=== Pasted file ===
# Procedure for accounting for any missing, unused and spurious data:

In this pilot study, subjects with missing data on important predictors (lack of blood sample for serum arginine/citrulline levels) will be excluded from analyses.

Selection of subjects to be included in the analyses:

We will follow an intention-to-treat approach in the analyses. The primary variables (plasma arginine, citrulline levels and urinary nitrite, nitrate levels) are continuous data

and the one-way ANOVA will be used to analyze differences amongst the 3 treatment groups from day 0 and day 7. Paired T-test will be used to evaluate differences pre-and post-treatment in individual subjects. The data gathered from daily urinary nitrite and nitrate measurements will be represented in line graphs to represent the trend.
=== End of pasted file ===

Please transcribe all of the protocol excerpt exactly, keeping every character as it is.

# Procedure for accounting for any missing, unused and spurious data:

In this pilot study, subjects with missing data on important predictors (lack of blood sample for serum arginine/citrulline levels) will be excluded from analyses.

Selection of subjects to be included in the analyses:

We will follow an intention-to-treat approach in the analyses. The primary variables (plasma arginine, citrulline levels and urinary nitrite, nitrate levels) are continuous data

and the one-way ANOVA will be used to analyze differences amongst the 3 treatment groups from day 0 and day 7. Paired T-test will be used to evaluate differences pre-and post-treatment in individual subjects. The data gathered from daily urinary nitrite and nitrate measurements will be represented in line graphs to represent the trend.